Table 4.

Proposed pragmatic approach to EEG recording length in the intensive care unit according to different scenarios (1st line), based on clinical findings and the 2HELPS2B score (1, 2)

1. Recent but resolved seizure/SE2. Ongoing SE3. Unexplained DOC4. Risk of delayed cerebral ischemia (SAH)5. HIE
Start with rEEG cEEG rEEG cEEG (with qEEG) rEEG repeat after 24–48 h 
If 2HELPS2B <2, no seizure/SE Repeat rEEG after 24–48 h if patient not alert (→3.) Stop after 3–6 h Repeat rEEG after 24–48 h Continue cEEG for up to 10–14 days Repeat rEEG after 24–48 h 
If 2HELPS2B ≥2, seizure or SE Treat and convert to cEEG for 24–48 h Adapt treatment, continue cEEG for 24–48 h Treat and convert to cEEG for 24–48 h Treat and continue cEEG for 10–14 days Treat; convert to cEEG (for 24–28 h) only if multimodal assessment compatible with favorable prognosis 
1. Recent but resolved seizure/SE2. Ongoing SE3. Unexplained DOC4. Risk of delayed cerebral ischemia (SAH)5. HIE
Start with rEEG cEEG rEEG cEEG (with qEEG) rEEG repeat after 24–48 h 
If 2HELPS2B <2, no seizure/SE Repeat rEEG after 24–48 h if patient not alert (→3.) Stop after 3–6 h Repeat rEEG after 24–48 h Continue cEEG for up to 10–14 days Repeat rEEG after 24–48 h 
If 2HELPS2B ≥2, seizure or SE Treat and convert to cEEG for 24–48 h Adapt treatment, continue cEEG for 24–48 h Treat and convert to cEEG for 24–48 h Treat and continue cEEG for 10–14 days Treat; convert to cEEG (for 24–28 h) only if multimodal assessment compatible with favorable prognosis 

cEEG, continuous EEG; rEEG, routine EEG; qEEG, quantitative EEG; DOC, disorder of consciousness; HIE, hypoxic-ischemic encephalopathy; SAH, subarachnoid hemorrhage; SE, status epilepticus.

A final consideration applies to patients with HIE: conversion of rEEG to cEEG seems reasonable after detecting IIC features or SE only in patients with concomitant multimodal assessment forecasting a possible favorable prognosis, such as early return of a continuous EEG background and reactivity, a late appearance of epileptiform features, return of brainstem reflexes, present cortical response of median nerve somatosensory evoked potentials, lack of markedly elevated biological markers, and of widespread lesions on brain imaging [29, 76‒79]. In fact, a systematic, aggressive and prolonged treatment regardless of this multimodal prognostic assessment is probably futile, as recently outlined in a randomized trial [80].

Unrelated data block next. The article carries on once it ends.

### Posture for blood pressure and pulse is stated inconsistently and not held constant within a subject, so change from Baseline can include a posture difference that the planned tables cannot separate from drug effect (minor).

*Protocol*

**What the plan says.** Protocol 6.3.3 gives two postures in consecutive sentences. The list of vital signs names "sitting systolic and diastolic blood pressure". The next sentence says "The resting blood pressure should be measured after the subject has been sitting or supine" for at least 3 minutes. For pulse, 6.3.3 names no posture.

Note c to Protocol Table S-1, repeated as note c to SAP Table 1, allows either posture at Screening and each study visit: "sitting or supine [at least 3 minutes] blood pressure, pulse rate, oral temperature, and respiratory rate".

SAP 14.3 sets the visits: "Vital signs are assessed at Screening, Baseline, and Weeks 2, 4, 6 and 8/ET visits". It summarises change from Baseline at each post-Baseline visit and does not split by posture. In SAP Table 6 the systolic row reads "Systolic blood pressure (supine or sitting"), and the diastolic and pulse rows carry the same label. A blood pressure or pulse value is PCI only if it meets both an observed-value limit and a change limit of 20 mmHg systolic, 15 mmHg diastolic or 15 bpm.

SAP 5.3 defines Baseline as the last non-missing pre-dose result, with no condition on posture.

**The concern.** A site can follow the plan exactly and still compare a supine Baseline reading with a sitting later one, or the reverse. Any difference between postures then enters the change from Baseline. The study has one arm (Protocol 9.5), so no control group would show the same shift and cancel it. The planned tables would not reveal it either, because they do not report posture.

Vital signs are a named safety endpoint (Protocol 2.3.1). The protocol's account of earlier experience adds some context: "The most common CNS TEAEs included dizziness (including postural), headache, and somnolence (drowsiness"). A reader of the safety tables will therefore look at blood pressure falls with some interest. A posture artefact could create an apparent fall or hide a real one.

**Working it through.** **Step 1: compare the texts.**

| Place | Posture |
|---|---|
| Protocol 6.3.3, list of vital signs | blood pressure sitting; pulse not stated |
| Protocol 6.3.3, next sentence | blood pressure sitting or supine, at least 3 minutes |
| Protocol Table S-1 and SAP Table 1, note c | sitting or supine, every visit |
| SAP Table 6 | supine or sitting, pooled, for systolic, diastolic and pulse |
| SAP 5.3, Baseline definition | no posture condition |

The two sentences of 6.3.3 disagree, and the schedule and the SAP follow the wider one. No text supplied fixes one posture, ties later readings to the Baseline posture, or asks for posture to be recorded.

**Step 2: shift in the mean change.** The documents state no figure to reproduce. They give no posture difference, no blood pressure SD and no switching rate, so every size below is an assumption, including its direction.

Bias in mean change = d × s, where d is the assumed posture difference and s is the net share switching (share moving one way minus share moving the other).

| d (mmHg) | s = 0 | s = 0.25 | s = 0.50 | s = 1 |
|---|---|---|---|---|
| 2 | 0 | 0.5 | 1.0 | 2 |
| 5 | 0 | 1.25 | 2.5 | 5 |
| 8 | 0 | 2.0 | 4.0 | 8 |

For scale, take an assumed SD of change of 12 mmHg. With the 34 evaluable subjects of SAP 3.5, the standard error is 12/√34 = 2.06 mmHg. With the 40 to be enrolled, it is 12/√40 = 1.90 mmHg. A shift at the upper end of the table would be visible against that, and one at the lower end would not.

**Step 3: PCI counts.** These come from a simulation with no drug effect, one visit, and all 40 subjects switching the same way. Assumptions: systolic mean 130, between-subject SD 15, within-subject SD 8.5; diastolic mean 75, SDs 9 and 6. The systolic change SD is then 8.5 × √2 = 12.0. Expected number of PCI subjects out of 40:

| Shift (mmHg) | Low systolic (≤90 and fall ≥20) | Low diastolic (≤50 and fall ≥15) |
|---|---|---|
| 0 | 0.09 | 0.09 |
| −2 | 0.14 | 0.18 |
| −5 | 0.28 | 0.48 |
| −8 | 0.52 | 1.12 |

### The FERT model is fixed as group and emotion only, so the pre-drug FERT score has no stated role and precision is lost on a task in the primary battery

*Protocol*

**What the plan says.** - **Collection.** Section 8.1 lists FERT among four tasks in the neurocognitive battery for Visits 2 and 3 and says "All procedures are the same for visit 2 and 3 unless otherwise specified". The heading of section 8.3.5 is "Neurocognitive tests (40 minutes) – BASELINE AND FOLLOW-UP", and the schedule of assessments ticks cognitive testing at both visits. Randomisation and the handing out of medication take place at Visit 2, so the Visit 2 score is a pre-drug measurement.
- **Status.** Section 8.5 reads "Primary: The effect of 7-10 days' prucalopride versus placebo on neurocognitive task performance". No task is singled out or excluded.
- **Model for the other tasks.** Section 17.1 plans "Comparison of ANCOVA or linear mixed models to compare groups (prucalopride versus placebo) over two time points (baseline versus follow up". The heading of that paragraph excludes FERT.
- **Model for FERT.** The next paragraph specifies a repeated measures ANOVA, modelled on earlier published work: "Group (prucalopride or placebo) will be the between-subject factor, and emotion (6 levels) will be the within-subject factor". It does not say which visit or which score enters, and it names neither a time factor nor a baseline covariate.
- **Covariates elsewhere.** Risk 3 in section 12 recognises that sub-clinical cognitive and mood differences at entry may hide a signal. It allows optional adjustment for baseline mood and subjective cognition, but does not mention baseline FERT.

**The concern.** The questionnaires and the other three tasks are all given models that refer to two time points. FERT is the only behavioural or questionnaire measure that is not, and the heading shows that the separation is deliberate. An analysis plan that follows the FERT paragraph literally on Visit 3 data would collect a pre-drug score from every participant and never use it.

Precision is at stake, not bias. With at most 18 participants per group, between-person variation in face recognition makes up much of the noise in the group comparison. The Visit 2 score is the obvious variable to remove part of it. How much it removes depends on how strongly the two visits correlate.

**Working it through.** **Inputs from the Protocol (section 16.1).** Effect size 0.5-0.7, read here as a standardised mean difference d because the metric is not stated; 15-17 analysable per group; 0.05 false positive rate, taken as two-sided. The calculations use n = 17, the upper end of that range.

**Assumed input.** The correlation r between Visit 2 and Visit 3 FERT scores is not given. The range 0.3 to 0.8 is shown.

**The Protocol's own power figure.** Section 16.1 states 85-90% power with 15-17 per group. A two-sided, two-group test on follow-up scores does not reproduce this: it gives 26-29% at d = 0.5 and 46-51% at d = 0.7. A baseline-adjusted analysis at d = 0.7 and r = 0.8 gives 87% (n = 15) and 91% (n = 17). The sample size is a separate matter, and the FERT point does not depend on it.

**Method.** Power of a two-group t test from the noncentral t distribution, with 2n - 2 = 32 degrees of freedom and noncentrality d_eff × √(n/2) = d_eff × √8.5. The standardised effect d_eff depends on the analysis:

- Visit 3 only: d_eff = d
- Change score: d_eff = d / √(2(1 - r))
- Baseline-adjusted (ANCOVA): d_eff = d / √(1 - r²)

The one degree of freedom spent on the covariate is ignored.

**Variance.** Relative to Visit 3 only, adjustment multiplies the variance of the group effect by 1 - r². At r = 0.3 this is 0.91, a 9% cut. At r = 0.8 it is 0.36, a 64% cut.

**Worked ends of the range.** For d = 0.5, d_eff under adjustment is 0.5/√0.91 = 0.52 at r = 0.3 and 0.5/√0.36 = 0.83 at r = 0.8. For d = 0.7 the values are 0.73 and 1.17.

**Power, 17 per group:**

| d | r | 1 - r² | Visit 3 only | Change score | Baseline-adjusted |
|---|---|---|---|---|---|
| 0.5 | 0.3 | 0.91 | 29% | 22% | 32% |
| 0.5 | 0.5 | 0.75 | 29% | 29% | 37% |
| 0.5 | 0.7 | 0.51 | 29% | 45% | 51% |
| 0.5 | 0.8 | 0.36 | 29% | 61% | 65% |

The authors have no conflict of interest to declare.

The authors have no funding information to declare.

H.F.: performed literature review, drafted the work, approved the final version to be published, agreed to be accountable for all aspects of the work in ensuring that questions related to the accuracy or integrity of any part of the work are appropriately investigated and resolved. A.O.R.: contributed to the conception of the work and the analysis of data, drafted the work, approved the final version to be published, agreed to be accountable for all aspects of the work in ensuring that questions related to the accuracy or integrity of any part of the work are appropriately investigated and resolved. I.B.: substantial contribution to the conception and design article, revised the manuscript critically for important intellectual content, approved the final version to be published, agreed to be accountable for all aspects of the work in ensuring that questions related to the accuracy or integrity of any part of the work are appropriately investigated and resolved.